Saturday, October 08, 2022

Getting light out of plasmonic tunnel junctions - the sequel

A couple of years ago I wrote about our work on "above threshold" light emission in planar metal tunnel junctions.  In that work, we showed that in a planar tunnel junction, you can apply a bias voltage \(V\) and get lots of photons out at energies quite a bit greater than \(\hbar \omega = eV\).  In the high current regime when there are strong local plasmon resonances, it is possible to drive (steady state) some part of the electronic distribution to very high effective electron temperatures, and then observe radiation from the recombination of those hot carriers.  One neat thing about this is that by analyzing the spectra, it is possible to back out the actual plasmon-modified density of photonic states for emission to the far-field, \(\rho(\hbar \omega)\) of a particular junction.   

In our new paper published this week, we have been able to take this quite a bit further.  In the low current regime with weaker local plasmon resonances, the energy deposited by tunneling electrons is able to diffuse away rapidly compared to the arrival of more carriers, so that kind of carrier heating above isn't important.  Instead, it's been known for a while that the right way to think about light emission in that case is as a process connected to fluctuations (shot noise) in the tunneling current, as demonstrated very prettily here.  Within that mechanism, it should be possible to predict with precision what the actual emission spectrum should look like, given the tunneling conductance, the bias voltage, and \(\rho(\hbar \omega)\).  As shown in the figure, we can now test this, and it works very well.  Take a planar aluminum tunnel junction made by electromigration, and in the high conductance/high current limit, use the hot carrier emission to determine \(\rho(\hbar \omega)\).  Then gently migrate the junction further to lower the conductance and fall out of the hot carrier emission regime.  Using the measured conductance and the previously found \(\rho(\hbar \omega)\), the theory (dashed lines in the right panel) agrees extremely well with the measured spectra (colored data points) with only two adjustable parameters (an overall prefactor, and a slightly elevated electronic temperature that gets the rounding of the emission at the \(eV\) cutoff, indicated by the arrows in the right panel).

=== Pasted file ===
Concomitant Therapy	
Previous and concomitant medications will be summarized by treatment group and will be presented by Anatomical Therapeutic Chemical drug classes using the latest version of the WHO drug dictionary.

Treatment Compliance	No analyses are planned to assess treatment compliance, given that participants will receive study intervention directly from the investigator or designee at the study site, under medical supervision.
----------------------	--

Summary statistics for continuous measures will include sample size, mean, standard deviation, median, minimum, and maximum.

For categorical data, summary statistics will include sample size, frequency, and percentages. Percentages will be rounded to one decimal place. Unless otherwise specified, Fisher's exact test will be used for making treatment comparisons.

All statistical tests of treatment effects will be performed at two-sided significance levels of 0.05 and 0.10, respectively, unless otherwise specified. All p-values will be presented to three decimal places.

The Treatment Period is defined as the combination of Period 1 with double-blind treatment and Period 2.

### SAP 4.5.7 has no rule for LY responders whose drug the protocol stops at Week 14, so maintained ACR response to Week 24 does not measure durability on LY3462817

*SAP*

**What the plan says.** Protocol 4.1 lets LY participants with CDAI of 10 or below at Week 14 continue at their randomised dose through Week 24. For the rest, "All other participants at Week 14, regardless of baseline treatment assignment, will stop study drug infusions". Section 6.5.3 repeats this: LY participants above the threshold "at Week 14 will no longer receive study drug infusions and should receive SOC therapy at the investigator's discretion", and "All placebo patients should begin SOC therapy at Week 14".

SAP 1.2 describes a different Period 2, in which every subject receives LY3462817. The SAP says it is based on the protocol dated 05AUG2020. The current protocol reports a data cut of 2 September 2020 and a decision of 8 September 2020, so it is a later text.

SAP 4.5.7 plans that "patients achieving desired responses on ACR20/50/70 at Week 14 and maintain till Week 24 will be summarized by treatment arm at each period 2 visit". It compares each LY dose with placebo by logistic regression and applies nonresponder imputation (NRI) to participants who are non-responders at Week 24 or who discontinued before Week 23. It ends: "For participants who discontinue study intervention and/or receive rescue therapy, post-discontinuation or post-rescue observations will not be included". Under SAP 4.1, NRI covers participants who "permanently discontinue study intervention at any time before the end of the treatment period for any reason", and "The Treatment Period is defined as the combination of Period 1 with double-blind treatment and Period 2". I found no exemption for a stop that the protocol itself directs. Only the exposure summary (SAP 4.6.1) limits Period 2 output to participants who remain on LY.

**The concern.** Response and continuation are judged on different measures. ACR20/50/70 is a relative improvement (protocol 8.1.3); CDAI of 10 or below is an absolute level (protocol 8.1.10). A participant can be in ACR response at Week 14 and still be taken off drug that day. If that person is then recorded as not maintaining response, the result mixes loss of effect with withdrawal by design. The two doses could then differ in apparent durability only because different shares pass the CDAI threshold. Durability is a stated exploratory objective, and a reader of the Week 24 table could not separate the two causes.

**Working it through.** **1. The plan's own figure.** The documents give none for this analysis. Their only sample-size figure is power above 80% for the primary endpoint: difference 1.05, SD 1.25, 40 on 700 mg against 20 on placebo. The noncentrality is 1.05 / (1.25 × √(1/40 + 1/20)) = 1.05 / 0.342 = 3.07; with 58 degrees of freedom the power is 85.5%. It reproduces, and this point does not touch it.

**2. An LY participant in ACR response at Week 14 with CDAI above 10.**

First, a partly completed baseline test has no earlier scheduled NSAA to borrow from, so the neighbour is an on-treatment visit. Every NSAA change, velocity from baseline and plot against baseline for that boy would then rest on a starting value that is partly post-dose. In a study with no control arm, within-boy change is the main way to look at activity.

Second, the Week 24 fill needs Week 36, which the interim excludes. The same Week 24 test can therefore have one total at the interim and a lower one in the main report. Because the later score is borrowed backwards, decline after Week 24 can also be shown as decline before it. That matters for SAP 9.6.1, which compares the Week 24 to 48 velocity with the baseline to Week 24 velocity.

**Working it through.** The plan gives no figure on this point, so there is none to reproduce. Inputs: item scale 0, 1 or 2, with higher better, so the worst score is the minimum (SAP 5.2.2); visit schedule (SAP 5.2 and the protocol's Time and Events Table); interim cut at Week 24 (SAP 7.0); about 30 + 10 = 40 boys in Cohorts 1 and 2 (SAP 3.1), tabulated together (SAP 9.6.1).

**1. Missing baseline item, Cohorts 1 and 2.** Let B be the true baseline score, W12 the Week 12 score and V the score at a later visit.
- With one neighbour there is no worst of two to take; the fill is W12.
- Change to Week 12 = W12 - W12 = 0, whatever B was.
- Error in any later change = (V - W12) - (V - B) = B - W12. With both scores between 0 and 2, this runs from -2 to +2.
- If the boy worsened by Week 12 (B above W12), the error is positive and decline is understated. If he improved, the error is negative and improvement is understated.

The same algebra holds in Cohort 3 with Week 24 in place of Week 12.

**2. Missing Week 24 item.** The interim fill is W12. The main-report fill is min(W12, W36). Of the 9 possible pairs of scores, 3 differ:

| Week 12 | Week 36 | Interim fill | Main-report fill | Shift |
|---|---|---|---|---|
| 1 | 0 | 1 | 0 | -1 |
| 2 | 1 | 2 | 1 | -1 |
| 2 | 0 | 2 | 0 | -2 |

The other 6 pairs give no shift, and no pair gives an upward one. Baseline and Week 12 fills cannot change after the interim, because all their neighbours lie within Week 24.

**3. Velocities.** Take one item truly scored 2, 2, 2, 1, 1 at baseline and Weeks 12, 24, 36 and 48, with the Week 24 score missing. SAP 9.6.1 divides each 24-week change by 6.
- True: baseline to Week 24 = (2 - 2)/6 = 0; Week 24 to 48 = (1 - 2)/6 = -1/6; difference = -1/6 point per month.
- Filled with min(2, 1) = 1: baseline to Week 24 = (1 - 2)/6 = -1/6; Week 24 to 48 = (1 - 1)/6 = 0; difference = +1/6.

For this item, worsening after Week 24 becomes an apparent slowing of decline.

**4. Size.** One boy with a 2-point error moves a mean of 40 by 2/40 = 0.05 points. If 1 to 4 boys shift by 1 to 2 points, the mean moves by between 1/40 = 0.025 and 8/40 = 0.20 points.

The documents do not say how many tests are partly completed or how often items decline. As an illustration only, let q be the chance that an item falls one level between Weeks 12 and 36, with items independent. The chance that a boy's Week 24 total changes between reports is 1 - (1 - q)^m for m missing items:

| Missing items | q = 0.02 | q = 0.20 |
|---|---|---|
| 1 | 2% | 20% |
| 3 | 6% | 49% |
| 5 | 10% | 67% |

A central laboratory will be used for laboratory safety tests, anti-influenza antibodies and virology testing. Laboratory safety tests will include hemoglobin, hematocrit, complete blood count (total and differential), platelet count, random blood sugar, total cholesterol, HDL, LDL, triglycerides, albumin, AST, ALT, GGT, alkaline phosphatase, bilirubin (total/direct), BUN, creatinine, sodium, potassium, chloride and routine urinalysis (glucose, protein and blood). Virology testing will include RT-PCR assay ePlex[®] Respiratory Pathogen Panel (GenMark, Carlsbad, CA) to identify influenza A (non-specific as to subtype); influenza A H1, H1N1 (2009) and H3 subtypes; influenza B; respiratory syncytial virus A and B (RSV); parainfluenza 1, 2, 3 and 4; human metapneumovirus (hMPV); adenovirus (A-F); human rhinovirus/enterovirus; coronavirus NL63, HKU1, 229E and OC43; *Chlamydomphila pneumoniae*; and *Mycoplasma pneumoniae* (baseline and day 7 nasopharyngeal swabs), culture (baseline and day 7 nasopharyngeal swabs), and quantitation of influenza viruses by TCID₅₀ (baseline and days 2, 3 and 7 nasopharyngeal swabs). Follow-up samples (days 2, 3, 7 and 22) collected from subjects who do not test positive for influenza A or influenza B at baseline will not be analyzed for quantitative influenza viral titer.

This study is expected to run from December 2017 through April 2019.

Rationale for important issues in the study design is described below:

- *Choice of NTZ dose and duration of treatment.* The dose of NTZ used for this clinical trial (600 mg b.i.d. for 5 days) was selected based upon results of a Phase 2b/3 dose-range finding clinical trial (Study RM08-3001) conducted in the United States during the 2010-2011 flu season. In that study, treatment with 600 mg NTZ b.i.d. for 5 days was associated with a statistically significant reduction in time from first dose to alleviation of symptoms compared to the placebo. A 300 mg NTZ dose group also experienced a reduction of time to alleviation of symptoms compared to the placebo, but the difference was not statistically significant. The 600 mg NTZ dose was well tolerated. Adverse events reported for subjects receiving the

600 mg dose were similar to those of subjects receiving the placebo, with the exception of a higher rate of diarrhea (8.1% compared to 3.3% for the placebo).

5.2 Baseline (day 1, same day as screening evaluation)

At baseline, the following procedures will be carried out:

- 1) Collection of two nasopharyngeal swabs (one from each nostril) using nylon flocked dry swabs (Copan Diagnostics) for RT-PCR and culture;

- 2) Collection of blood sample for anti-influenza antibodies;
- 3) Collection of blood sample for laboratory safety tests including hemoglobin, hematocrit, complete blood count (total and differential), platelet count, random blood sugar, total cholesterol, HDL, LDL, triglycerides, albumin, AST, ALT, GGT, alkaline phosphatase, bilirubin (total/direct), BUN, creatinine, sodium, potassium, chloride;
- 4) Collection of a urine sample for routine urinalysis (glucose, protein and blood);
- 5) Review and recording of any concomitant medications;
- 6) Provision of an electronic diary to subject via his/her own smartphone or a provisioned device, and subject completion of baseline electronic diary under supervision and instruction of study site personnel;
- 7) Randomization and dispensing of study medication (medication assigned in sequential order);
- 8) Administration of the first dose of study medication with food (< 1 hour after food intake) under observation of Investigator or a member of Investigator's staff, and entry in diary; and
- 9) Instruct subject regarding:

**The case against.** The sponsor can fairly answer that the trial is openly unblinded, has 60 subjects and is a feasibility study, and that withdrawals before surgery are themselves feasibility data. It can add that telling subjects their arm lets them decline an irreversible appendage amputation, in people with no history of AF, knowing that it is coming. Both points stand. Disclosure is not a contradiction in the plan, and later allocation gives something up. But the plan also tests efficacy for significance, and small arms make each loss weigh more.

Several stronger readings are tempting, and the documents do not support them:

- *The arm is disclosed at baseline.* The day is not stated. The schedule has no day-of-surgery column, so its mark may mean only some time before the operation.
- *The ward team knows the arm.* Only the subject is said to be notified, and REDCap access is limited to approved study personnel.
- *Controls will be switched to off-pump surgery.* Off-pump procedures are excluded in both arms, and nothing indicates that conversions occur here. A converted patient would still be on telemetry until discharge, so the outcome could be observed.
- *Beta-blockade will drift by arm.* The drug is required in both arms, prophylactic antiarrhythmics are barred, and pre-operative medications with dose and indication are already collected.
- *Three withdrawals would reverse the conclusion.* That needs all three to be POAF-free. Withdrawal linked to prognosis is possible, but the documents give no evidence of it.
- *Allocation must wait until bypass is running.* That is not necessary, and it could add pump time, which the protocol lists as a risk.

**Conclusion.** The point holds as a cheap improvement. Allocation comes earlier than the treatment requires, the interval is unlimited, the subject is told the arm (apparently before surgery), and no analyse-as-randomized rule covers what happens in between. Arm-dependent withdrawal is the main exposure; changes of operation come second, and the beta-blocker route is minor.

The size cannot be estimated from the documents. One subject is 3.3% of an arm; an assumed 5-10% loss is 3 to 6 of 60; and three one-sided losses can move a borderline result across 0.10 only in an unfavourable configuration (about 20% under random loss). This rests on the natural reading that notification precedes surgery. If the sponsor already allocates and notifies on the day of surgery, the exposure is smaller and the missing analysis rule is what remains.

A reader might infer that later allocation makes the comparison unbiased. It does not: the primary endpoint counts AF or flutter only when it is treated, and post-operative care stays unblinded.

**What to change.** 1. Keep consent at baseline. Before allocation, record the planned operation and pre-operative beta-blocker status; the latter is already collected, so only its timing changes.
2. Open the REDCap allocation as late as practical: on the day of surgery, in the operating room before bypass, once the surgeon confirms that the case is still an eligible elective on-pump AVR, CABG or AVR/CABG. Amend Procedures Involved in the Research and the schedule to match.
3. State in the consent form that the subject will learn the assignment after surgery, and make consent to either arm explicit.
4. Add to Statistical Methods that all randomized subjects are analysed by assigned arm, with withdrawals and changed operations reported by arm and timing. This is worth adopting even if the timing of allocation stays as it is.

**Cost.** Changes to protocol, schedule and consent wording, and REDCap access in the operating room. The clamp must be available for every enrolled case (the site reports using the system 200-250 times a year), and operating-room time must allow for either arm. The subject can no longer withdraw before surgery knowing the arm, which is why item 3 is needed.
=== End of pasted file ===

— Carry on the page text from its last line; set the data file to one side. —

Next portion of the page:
I think this agreement is pretty darn impressive.  It confirms that we have a quantitative understanding of how shot noise (due to the discreteness of charge!) affects light emission processes all the way up to optical frequencies.


Anonymous said...

Very cool! Could you realistically get EUV photons out of an aluminum junction? I think the plasma frequency of aluminum was above 12V if I'm not mistaken. Though it seems maybe the surface plasmon polariton frequency is more relevant here?

Douglas Natelson said...

Anon@2:20, one reason we started playing with Al junctions was to see how far into the blue we could push the luminescence. The big limitation really seems to be the vulnerability of Al to electromigration. In our configuration it just doesn't seem possible to get the junctions to be stable up at biases of, e.g., 2.5 V and the currents where you might to see blue to UV emission. At those current densities and field conditions, the atoms move around and lower the conductance.

Anonymous said...

I guess cooling to low temp also doesn't help with electromigration in this case because of the large Joule heating?

Douglas Natelson said...

Anon@11:33, yep. Aluminum is so easy to push around (hence one reason the chip industry switched to copper for interconnects) that even cooling the substrate to 5 K doesn't help if the current density is sufficiently high.